The second learning session of the Enabling Change for Adults with Disabilities series took place on the 31st of January at Playeum. This event was co-organised by UNFRAMED and the National Council of Social Service (NCSS) to foster tri-sector collaboration and social innovation in the disability sector.
The event saw over 50 invited decision-makers from the public, private (both corporates & social enterprises) and people sectors such as the VP at Credit Suisse, Yale-NUS student co-founder of award-winning social enterprise VERE360, Directors at Thye Hua Kwan Moral Charities and gaming researchers at SUTD Game Lab and Keio-NUS CUTE Center come together to experience and explore new models of inclusive play for adults with disabilities.
“Many people with disabilities don’t enjoy going out ” Stephanie Tay, Assistant Manager, NCSS Pumpkin Lab mentioned while referencing a study carried out by NCSS on the Quality of Life of Adults with Mental Health Issues. “Persons with disabilities are 1.6 times more likely to have a lower quality of life if they are not participating in sports or recreational physical activities” she added while introducing the need for Inclusive Play.
To foster open conversations which would hopefully lead to more collaborations in supporting adults with disabilities all the participants were divided into 4 groups: Immersive Technology by Hiverlab, Neuro Tech, and Gaming by Neeuro, Play Space by Playeum and Photography and Arts by The Fat Farmer.
In each group, the participants were exposed to an initiative which has been working towards equalising the access to play. Yuan Yi, Founder of Hiverlab, showcased how Virtual Reality (VR) is being used for experiential learning in one of the groups. She shared how Hiverlab has been working with Movement for the Intellectually Disabled of Singapore (MINDS) to promote Inclusive Play and gave a demonstration which enabled the participants to learn how experiences like deep sea diving that seem unattainable to a person with disabilities can be shared through virtual reality. Alvin Chan, Co-Founder of Neeuro also gave his group a dose of experiential learning through assistive tech devices and wearables that act as alternative receptors. With such technology accessibility issues can be countered and it opens up avenues to a new dimension of social inclusion being introduced.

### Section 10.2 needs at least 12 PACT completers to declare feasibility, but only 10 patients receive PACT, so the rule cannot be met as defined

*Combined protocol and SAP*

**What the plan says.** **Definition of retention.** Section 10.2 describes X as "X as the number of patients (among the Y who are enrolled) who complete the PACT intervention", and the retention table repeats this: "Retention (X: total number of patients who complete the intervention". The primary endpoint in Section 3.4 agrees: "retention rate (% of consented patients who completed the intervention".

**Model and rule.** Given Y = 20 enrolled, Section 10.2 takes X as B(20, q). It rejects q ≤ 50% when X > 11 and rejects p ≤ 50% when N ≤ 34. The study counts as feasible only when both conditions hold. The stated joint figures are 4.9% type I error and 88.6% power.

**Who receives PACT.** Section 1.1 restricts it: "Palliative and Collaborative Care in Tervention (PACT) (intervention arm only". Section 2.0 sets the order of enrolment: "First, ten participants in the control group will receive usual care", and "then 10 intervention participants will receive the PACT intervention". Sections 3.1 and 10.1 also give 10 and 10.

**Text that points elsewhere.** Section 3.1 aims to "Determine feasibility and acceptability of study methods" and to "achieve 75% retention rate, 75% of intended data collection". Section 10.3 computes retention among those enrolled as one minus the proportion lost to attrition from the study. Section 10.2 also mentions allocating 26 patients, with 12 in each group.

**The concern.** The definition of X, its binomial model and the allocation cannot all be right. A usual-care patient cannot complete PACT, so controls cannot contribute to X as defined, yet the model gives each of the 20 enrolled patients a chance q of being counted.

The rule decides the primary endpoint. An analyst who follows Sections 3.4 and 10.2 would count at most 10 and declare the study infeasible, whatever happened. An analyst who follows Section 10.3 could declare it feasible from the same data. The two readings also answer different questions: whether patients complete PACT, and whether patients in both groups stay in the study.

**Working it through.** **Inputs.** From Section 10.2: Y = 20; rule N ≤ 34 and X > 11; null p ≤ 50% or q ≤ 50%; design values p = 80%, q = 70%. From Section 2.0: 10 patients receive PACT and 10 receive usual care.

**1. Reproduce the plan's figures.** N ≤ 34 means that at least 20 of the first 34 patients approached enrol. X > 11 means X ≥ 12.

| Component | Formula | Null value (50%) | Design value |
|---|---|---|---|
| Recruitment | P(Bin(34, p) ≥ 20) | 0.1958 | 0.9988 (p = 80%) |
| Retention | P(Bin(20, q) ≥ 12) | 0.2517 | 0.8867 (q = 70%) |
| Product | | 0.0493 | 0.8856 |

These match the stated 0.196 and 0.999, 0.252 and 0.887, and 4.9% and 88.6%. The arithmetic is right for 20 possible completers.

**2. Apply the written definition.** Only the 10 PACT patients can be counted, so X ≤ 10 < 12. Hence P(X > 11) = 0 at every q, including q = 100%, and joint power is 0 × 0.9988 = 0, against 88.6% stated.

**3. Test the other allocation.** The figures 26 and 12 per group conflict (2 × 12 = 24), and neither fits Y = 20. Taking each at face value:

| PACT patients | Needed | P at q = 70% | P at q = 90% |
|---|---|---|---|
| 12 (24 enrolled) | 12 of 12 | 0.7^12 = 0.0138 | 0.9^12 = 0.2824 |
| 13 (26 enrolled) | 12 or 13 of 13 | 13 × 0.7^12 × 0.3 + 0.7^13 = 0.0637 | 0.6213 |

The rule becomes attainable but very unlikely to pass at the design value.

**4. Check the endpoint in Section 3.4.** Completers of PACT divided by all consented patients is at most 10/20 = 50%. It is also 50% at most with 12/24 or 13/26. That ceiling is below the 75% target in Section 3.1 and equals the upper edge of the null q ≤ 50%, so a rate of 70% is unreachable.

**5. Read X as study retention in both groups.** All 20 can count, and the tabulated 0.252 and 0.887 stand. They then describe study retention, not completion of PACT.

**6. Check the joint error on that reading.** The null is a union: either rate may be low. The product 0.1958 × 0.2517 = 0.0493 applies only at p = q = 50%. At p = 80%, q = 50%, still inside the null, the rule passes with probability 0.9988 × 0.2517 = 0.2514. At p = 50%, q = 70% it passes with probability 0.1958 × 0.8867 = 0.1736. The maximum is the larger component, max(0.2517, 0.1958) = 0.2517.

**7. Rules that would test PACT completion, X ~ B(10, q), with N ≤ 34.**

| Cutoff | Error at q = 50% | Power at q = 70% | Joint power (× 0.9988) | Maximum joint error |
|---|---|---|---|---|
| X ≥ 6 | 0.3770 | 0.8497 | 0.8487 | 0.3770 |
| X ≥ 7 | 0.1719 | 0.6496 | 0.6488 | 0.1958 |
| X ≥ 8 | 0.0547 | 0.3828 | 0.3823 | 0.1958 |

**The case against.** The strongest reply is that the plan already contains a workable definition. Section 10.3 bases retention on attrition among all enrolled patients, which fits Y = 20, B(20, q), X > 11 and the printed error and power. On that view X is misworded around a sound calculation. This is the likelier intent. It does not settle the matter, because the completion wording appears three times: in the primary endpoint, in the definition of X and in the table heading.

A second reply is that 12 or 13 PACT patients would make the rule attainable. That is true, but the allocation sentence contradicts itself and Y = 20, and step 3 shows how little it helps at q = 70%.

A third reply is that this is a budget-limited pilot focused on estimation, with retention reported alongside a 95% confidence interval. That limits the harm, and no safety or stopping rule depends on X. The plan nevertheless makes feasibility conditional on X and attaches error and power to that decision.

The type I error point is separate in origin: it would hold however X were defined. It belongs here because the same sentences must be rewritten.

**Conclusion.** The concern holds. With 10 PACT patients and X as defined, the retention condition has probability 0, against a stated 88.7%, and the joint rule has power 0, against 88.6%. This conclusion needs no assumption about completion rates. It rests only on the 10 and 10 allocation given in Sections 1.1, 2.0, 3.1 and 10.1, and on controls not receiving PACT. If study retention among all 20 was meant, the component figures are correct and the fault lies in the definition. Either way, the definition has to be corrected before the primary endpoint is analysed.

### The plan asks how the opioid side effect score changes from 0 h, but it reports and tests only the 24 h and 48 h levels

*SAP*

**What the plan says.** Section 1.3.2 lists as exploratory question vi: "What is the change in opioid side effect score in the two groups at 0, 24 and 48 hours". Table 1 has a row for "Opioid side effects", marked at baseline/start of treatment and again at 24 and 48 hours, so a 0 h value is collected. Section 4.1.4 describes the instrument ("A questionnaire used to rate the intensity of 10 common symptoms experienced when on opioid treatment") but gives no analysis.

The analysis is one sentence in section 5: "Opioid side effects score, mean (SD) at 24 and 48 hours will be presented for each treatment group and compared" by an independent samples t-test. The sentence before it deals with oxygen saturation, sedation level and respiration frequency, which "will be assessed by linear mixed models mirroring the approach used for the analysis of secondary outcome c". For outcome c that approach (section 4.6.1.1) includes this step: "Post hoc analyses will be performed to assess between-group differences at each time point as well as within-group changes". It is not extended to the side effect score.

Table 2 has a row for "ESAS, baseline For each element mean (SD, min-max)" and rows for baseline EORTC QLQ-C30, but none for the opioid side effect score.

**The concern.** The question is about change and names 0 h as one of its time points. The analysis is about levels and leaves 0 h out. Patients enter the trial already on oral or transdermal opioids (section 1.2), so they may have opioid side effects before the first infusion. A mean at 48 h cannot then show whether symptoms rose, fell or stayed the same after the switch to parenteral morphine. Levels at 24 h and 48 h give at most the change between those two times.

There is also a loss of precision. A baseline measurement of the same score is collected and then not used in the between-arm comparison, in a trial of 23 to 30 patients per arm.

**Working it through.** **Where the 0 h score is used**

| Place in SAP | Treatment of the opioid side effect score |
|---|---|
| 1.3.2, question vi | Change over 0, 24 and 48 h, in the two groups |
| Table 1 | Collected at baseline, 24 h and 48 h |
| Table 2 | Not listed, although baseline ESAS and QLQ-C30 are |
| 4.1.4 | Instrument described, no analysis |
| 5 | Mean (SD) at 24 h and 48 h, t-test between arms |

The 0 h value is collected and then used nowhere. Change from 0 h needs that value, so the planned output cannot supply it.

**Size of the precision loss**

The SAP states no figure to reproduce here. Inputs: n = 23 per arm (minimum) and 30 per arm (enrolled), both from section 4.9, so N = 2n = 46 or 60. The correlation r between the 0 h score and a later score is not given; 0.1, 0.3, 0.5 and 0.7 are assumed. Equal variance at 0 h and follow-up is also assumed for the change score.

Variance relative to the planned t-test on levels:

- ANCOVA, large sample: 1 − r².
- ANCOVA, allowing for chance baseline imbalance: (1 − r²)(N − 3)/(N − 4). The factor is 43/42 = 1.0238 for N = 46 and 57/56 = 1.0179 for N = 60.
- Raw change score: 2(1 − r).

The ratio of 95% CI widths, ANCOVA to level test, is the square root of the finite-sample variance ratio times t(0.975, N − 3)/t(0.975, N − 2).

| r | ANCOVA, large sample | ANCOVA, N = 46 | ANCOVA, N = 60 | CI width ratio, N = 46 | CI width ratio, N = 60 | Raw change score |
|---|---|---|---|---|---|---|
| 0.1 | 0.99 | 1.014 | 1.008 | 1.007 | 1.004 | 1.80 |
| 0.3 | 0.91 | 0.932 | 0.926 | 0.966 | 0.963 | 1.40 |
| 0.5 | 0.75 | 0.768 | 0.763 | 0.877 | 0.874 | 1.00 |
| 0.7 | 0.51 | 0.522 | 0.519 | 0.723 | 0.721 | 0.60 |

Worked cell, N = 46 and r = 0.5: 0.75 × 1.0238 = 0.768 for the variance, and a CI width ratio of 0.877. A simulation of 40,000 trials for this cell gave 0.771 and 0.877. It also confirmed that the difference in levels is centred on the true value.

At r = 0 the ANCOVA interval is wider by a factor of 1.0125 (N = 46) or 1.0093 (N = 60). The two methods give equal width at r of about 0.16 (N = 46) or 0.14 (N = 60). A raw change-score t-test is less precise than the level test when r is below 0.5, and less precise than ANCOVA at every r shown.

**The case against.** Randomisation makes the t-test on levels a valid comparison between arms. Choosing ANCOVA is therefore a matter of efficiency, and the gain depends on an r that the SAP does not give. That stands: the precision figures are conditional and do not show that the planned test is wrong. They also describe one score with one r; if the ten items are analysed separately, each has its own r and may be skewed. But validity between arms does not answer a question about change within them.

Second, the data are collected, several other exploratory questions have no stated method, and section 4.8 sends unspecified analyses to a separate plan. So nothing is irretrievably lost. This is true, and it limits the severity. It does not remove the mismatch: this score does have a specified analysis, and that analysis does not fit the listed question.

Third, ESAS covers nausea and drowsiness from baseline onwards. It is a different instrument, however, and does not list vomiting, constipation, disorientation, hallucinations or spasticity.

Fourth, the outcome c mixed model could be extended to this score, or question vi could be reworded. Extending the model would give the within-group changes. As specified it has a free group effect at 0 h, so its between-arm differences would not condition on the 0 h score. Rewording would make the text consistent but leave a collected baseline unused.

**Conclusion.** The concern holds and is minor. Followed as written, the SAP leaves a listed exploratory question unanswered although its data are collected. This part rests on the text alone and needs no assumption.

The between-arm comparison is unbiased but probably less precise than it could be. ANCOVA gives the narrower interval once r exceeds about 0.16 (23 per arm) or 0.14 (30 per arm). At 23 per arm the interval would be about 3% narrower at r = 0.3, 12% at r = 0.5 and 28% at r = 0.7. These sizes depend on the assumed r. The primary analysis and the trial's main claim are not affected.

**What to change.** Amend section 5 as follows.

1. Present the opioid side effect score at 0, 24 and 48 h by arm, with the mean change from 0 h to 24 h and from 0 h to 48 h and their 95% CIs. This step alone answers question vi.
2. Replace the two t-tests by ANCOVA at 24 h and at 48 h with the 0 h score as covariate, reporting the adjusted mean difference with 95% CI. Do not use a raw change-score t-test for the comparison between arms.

While discussing with her playgroup Esther Joosa, creative consultant at Playeum, also brought up an interesting yet important point that by repetitively using the word inclusive in every idea it is ironically very exclusive.” It should be made for everyone and not altered to fit everyone” she quoted. This led to discussions about how important universal design playgrounds are in breaking down segregation between children. These barriers being broken from childhood will lead to a more inclusive society in the future and will also aid in the development of empathy and EQ from a tender age.
It was also very heartening to see everyone passionately sharing their discussions and considerations that inspired their ideas towards the end of the event.
We hope all our participants found the event insightful and enriching in exploring the different ways inclusive initiatives could be implemented to promote equal play opportunities. We also look forward to hearing about future collaborations and innovations supporting adults with disabilities!
Stay tuned for the next learning session #3 of Enabling Change for Adults with Disabilities series Inclusive Community on 21st March 2019.
Enabling Change for Adults with Disabilities is a by-invitation-only series of events. Interested in joining us, collaborating & contributing your share to building a more inclusive society? Drop us an email at firstname.lastname@example.org